European Parliament Library

Civil liberties, national security and prospects for consensus, legal, philosophical and religious perspectives /, edited by Esther D. Reed and Michael Dumper

Civil liberties, national security and prospects for consensus, legal, philosophical and religious perspectives /, edited by Esther D. Reed and Michael Dumper
Bibliography note
Includes bibliographical references
no index present
Literary Form
non fiction
Main title
Civil liberties, national security and prospects for consensus
electronic resource
Nature of contents
Oclc number
Responsibility statement
edited by Esther D. Reed and Michael Dumper
Sub title
legal, philosophical and religious perspectives /
The idea of security has recently seen a surge of interest from political philosophers. After the atrocities of 11 September 2001 and 7 July 2005, many leading politicians justified encroachments on international legal standards and civil liberties in the name of security and with a view to protecting the rights of the people. Suggestions were made on both sides of the Atlantic to the effect that the extremism of terrorism required the security of the many to be weighed against the liberties of other citizens. In this collection of essays, Jeremy Waldron, Conor Gearty, Tariq Modood, David Novak, Abdelwahab El-Affendi and others debate how to move beyond the false dichotomy whereby fundamental human rights and international standards are conceived as something to be balanced against security. They also examine the claim that this aim might better be advanced by the inclusion in public debate of explicitly religious voices
Table Of Contents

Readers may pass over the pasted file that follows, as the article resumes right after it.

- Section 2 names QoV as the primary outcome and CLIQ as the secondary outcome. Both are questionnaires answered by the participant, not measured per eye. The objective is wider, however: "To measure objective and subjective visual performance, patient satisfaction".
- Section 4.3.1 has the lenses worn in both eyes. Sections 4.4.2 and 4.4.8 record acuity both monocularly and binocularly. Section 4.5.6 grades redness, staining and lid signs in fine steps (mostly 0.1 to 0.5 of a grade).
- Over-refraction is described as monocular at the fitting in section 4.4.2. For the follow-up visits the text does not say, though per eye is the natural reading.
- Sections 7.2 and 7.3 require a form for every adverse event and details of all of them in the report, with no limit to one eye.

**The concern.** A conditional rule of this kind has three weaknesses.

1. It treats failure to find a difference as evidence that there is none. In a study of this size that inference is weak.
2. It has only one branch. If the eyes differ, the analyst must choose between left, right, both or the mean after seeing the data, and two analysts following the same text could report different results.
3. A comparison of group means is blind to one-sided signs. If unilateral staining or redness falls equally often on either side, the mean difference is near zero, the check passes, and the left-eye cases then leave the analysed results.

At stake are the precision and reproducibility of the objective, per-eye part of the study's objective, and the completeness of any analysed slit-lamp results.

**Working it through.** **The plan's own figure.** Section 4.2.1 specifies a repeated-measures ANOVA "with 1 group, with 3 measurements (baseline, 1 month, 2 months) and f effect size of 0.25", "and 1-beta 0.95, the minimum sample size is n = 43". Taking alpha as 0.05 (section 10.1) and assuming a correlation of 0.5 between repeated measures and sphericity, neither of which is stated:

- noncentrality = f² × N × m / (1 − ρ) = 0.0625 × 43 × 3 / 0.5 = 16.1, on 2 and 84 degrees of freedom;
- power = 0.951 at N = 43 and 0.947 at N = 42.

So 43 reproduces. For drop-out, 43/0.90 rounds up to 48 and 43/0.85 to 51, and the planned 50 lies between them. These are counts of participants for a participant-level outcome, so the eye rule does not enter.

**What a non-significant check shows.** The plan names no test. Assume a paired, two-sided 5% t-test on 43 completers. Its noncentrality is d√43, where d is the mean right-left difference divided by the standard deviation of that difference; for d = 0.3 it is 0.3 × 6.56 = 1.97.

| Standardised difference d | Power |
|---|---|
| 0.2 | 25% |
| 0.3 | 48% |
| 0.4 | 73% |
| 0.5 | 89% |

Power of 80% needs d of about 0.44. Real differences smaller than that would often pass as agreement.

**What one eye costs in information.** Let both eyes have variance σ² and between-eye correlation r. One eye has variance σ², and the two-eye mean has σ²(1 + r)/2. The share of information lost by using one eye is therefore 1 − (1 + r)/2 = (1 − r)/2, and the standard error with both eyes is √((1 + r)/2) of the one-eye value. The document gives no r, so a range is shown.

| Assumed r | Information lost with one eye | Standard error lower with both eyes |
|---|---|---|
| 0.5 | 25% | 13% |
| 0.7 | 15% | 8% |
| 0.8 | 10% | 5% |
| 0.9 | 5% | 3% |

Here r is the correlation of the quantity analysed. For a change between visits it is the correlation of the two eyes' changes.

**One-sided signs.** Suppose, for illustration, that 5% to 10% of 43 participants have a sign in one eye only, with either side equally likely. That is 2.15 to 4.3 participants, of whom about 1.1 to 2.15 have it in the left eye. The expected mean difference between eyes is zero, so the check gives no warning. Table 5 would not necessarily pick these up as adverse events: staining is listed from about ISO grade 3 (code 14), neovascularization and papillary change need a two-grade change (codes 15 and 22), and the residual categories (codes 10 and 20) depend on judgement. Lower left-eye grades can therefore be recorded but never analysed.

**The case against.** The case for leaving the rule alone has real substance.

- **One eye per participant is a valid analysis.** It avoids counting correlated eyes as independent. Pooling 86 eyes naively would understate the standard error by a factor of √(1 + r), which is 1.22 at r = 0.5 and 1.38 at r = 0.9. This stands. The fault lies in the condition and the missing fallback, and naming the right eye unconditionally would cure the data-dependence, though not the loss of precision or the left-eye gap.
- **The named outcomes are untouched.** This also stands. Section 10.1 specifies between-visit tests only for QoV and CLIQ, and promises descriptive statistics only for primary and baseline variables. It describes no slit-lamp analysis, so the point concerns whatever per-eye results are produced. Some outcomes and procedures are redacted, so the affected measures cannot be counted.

Cover; CIVIL LIBERTIES, NATIONAL SECURITY AND PROSPECTS FOR CONSENSUS; Title; Copyright; CONTENTS; CONTRIBUTORS; ACKNOWLEDGEMENTS; Introduction: Civil liberties, national security and prospects for consensus: legal, philosophical and religious perspectives; 1. Introduction; References; PART I: The security-liberty debate; 1: Safety and security; 1. Hobbes; 2. Christian security; 3. The pure safety conception; 4. Ways of life; 5. Freedom from fear; 6. Security and rights; 7. Depth and breadth; 8. Identifying with others; 9. Our familiar routines; 10. Security as a public good 11. Security as a communal good12. Trade-offs; References; 2: Escaping Hobbes: liberty and security for our democratic (not anti-terrorist) age; 1. Introduction; 2. Liberty captured by security; 3. The taming of liberty; 4. Security triumphant?; 5. A human rights approach to liberty and security; 6. Conclusion; References; 3: Moderate secularism, religion as identity and respect for religion; 1. Radical and moderate secularism; 2. Is there a mainstream Western secularism?; 3. Why the state might be interested in religion; 4. Policy based on religion as truth 5. Policy based on religion as danger6. Policy based on religion as utility; 7. Policy based on religion as identity; 7.1. Individual identity; 7.2. Public or civic identity; 7.3. Minority identity; 8. Policy based on respect for religion; References; PART II: Impact on society: the management of unease; 4: From cartoons to crucifixes: current controversies concerning the freedom of religion and the freedom of expression before the European Court of Human Rights; 1. Introduction; 2. Freedom of expression and the freedom of religion: the background; 3. Religious symbols and education (A) Headscarves and religious clothing(b) Lautsi v. Italy; 4. Emerging issues; (a) The Swiss minaret referendum; (b) Religious clothing in public spaces; 5. Conclusion; References; 5: Building a consensus on 'national security' in Britain: terrorism, human rights and 'core values' -- the Labour government (a retrospective examination); 1. Introduction; 2. Part 1: Counter-terrorism in the UK (2001-2008) -- from securitization to desecuritization?; 2.1. Tony Blair -- a securitizing agent?; 2.2. Gordon Brown -- a desecuritizing agent? 3. Part 2: National security, 'core values' and the protection of life and well-being4. Part 3: Deciding whose rights come first; 5. Conclusion; References; 6: Terror, reason and rights; 1. Security and human rights as concepts in UK law; 2. The UK framework for rights and security prior to 9/11; 3. Rights and security after 9/11; a. The 2001 Act and indefinite detention without trial; b. The 2005 Act and control orders; c. The 2006 Act and twenty-eight days pre-charge detention; d. The 2008 and 2010 Acts; e. The Coalition government and the 'rapid review'; 4. Rights and reason; 5. Conclusion
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